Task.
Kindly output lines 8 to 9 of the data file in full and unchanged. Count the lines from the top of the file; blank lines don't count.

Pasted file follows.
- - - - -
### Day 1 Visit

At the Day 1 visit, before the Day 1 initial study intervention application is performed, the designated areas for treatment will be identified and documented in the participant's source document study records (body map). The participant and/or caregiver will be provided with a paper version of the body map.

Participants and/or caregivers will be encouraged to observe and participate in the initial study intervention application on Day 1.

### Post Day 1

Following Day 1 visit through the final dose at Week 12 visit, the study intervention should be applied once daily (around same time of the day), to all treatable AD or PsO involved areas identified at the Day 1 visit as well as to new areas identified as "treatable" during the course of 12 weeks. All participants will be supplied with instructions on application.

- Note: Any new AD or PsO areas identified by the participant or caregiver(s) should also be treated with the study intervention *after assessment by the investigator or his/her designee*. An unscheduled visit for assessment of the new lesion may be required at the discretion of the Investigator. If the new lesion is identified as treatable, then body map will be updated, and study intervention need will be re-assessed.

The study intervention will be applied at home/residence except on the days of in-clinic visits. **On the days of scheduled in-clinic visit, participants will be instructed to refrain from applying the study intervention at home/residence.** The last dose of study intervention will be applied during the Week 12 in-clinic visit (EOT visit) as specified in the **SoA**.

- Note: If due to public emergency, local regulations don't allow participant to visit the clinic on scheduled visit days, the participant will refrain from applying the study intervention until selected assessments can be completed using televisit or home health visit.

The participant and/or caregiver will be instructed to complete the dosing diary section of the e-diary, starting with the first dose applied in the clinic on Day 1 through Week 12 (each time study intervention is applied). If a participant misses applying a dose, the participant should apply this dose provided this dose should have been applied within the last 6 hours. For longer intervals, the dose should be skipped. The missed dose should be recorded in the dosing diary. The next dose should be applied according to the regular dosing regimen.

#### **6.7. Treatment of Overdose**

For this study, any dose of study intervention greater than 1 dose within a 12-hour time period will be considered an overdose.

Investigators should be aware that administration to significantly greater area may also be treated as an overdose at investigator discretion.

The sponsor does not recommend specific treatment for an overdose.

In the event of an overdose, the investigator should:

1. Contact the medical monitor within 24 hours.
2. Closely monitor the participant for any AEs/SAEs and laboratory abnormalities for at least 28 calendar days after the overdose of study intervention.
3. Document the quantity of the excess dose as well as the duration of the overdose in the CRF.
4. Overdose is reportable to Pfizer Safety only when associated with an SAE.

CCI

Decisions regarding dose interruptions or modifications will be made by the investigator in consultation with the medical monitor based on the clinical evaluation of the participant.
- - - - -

- Note: If due to public emergency, local regulations don't allow participant to visit the clinic on scheduled visit days, the participant will refrain from applying the study intervention until selected assessments can be completed using televisit or home health visit.

The participant and/or caregiver will be instructed to complete the dosing diary section of the e-diary, starting with the first dose applied in the clinic on Day 1 through Week 12 (each time study intervention is applied). If a participant misses applying a dose, the participant should apply this dose provided this dose should have been applied within the last 6 hours. For longer intervals, the dose should be skipped. The missed dose should be recorded in the dosing diary. The next dose should be applied according to the regular dosing regimen.